Research ArticleCAR-T CELLS

Engineering γδT cells limits tonic signaling associated with chimeric antigen receptors

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Science Signaling  10 Sep 2019:
Vol. 12, Issue 598, eaax1872
DOI: 10.1126/scisignal.aax1872

Taming tonic signaling

Adoptive transfer of T cells engineered to express a chimeric antigen receptor (CAR) is an effective therapy for select lymphomas. The potency of this therapy can be limited by antigen-independent (tonic) signaling, which promotes progressive CAR-T cell inactivation. Fisher et al. used mass cytometry to analyze CAR-T cells and found that the process of increasing αβ T cell numbers during CAR-T cell production (expansion) was sufficient to increase tonic signaling in αβ T cells. In contrast, expansion of γδT cells did not alter their basal activity. When these cells were engineered to express a chimeric costimulatory receptor, they specifically recognized transformed, but not healthy, myeloid cell targets. These data demonstrate a strategy for engineering specific antitumor responses free of the complications associated with tonic signaling.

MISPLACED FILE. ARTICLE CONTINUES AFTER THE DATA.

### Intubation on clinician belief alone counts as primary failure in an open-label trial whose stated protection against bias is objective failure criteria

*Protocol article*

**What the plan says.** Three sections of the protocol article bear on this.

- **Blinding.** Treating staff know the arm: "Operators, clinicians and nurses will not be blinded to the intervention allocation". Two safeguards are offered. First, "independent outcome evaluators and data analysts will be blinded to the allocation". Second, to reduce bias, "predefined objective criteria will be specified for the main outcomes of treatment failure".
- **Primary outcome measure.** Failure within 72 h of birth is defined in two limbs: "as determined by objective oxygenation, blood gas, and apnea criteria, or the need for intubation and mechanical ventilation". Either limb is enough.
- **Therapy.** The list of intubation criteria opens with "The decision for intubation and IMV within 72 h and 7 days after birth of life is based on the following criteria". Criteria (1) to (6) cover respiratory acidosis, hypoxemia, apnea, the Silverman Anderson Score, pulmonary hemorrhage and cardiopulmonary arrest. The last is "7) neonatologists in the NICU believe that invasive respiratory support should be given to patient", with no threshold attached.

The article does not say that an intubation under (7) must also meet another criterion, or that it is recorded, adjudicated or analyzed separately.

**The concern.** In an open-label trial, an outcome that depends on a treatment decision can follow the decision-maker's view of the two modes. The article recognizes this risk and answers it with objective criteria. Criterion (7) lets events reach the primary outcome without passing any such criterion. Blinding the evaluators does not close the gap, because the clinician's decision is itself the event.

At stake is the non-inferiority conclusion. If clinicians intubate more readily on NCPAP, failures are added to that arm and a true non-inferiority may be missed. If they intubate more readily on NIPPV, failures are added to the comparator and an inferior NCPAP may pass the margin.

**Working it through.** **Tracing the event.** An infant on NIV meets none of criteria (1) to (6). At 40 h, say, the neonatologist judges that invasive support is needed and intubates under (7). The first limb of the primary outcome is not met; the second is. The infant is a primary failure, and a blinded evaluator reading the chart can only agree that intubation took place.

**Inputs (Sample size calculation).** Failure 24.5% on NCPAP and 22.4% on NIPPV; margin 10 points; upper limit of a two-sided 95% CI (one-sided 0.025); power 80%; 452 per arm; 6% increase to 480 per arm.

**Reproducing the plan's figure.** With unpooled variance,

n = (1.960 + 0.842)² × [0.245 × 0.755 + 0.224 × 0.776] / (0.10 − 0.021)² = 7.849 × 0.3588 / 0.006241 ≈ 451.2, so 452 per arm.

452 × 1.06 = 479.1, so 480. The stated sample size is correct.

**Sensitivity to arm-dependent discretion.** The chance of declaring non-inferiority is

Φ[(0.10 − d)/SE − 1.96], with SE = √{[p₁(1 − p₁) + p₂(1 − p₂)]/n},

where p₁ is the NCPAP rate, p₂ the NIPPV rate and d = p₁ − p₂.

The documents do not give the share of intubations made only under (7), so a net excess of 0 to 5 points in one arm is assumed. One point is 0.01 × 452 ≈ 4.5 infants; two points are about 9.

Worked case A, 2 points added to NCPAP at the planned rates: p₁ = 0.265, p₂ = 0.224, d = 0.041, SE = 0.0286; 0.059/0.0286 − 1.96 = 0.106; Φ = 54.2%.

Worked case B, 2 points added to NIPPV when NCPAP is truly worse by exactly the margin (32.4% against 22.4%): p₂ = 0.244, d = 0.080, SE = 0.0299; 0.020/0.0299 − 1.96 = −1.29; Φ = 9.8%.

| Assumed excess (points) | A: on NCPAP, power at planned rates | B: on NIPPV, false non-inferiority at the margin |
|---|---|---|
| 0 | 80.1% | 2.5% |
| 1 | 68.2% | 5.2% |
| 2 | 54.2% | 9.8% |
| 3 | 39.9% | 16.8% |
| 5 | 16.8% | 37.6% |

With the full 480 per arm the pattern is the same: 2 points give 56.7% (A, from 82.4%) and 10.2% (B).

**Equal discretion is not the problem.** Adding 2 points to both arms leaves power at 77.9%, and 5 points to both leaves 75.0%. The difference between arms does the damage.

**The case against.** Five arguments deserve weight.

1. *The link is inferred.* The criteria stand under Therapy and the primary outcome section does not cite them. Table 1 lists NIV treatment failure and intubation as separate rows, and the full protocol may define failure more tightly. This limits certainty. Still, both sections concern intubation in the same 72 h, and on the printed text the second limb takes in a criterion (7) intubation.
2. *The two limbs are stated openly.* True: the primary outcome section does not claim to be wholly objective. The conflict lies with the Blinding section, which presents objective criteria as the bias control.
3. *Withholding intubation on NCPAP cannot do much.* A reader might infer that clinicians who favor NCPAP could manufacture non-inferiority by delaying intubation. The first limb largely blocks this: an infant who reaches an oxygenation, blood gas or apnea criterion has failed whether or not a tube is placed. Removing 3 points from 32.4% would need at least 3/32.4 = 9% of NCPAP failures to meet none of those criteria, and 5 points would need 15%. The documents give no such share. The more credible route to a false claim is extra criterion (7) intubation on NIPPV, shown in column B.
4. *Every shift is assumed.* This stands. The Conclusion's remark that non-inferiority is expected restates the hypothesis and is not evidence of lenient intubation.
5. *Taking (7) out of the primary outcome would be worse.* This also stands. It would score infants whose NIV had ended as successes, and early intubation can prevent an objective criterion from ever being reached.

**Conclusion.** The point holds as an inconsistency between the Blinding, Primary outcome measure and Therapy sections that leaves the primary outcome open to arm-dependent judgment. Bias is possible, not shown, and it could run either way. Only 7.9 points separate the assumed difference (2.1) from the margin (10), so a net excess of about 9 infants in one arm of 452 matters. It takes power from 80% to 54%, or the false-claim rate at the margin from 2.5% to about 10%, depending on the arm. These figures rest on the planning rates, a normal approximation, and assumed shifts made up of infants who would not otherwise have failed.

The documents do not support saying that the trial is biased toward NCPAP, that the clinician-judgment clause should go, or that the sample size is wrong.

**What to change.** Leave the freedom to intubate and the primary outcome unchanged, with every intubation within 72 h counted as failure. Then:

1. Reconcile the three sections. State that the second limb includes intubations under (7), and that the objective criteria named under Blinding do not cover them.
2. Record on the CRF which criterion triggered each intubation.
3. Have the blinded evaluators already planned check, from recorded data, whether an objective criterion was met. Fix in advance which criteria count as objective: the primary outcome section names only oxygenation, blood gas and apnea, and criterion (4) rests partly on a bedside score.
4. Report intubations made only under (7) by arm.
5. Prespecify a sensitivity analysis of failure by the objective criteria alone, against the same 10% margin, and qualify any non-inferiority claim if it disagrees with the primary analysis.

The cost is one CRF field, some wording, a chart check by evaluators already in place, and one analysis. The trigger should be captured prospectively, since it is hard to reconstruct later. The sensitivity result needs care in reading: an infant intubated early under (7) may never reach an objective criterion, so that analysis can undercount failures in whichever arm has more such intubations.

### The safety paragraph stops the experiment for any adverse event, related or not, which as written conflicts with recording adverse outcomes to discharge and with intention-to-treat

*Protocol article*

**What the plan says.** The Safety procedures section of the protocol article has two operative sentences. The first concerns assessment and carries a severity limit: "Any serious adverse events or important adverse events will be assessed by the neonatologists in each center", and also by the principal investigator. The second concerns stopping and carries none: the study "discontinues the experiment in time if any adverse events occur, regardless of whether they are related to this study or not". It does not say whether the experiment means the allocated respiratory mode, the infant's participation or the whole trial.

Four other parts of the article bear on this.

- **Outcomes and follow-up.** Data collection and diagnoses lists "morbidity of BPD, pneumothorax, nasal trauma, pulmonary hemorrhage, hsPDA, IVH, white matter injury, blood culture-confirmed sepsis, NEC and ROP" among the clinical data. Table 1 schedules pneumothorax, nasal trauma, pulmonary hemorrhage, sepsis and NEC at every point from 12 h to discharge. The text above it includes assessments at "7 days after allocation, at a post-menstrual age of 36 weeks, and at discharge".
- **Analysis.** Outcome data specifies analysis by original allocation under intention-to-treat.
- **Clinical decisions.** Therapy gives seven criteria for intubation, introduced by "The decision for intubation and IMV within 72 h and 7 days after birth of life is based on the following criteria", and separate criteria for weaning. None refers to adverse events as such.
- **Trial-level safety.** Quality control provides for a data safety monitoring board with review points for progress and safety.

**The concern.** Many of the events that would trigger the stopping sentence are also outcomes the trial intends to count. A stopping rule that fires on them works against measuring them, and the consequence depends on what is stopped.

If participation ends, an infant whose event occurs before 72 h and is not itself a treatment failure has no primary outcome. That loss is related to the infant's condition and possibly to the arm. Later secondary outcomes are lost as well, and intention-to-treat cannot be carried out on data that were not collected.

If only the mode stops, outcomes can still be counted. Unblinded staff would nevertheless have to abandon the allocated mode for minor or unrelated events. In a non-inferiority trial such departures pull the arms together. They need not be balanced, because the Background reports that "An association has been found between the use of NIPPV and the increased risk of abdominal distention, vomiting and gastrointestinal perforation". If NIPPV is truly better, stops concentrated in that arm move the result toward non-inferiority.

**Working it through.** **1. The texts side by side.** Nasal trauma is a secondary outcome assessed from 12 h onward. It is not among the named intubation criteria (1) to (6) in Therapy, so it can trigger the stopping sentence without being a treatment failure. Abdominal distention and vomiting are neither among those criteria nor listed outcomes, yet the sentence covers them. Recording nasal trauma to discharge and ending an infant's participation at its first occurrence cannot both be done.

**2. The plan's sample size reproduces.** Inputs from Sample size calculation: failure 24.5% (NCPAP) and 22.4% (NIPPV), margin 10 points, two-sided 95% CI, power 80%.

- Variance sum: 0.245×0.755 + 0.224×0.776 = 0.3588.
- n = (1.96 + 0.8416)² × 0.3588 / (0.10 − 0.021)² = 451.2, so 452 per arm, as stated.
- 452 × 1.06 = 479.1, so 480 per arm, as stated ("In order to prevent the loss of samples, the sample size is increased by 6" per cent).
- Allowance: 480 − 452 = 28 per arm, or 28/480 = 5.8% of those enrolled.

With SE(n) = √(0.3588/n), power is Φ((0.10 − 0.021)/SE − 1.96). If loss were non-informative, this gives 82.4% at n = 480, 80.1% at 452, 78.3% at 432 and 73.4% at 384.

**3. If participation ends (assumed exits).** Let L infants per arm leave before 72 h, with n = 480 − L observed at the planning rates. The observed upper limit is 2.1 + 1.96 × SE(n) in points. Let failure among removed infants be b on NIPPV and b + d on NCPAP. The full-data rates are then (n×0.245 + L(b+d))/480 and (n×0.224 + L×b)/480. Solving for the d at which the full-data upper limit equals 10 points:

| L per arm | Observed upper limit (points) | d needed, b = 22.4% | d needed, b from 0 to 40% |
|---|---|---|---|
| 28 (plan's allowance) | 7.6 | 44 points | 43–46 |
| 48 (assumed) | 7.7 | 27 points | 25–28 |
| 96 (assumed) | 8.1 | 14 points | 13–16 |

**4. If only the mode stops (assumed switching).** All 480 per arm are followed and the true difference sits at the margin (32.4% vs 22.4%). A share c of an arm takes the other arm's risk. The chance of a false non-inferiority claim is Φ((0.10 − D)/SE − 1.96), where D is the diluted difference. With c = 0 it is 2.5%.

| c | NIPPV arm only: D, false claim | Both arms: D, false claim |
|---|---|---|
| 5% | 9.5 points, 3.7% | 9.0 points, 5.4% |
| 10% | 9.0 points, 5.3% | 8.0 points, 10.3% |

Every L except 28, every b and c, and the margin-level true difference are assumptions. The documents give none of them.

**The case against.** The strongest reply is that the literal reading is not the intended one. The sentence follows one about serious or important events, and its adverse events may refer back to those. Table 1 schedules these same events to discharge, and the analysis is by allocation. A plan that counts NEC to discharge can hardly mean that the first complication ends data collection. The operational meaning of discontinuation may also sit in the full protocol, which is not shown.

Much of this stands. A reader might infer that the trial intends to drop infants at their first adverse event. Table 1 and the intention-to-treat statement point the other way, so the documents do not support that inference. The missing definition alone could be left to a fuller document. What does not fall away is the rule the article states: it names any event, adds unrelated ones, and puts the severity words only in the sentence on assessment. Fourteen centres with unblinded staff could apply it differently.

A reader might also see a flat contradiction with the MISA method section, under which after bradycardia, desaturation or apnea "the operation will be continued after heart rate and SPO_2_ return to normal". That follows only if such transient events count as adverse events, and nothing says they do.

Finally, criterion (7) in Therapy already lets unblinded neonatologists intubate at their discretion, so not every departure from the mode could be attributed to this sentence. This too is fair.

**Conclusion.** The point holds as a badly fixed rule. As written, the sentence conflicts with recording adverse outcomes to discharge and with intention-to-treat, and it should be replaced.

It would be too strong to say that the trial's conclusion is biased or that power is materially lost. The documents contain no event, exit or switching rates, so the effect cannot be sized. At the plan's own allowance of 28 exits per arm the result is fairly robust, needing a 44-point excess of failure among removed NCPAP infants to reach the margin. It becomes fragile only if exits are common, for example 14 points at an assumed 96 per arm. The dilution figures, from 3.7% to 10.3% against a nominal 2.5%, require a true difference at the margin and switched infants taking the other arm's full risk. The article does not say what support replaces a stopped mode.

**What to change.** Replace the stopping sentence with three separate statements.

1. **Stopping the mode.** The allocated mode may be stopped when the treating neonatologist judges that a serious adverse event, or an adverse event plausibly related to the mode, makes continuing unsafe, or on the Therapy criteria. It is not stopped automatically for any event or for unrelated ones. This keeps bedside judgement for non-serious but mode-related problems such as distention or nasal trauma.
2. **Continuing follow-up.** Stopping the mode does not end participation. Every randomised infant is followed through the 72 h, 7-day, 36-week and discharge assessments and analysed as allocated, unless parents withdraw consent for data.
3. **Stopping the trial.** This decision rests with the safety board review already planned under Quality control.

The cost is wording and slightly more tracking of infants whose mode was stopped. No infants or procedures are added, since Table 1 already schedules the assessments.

Despite the benefits of chimeric antigen receptor (CAR)–T cell therapies against lymphoid malignancies, responses in solid tumors have been more limited and off-target toxicities have been more marked. Among the possible design limitations of CAR-T cells for cancer are unwanted tonic (antigen-independent) signaling and off-target activation. Efforts to overcome these hurdles have been blunted by a lack of mechanistic understanding. Here, we showed that single-cell analysis with time course mass cytometry provided a rapid means of assessing CAR-T cell activation. We compared signal transduction in expanded T cells to that in T cells transduced to express second-generation CARs and found that cell expansion enhanced the response to stimulation. However, expansion also induced tonic signaling and reduced network plasticity, which were associated with expression of the T cell exhaustion markers PD-1 and TIM-3. Because this was most evident in pathways downstream of CD3ζ, we performed similar analyses on γδT cells that expressed chimeric costimulatory receptors (CCRs) lacking CD3ζ but containing DAP10 stimulatory domains. These CCR-γδT cells did not exhibit tonic signaling but were efficiently activated and mounted cytotoxic responses in the presence of CCR-specific stimuli or cognate leukemic cells. Single-cell signaling analysis enabled detailed characterization of CAR-T and CCR-T cell activation to better understand their functional activities. Furthermore, we demonstrated that CCR-γδT cells may offer the potential to avoid on-target, off-tumor toxicity and allo-reactivity in the context of myeloid malignancies.

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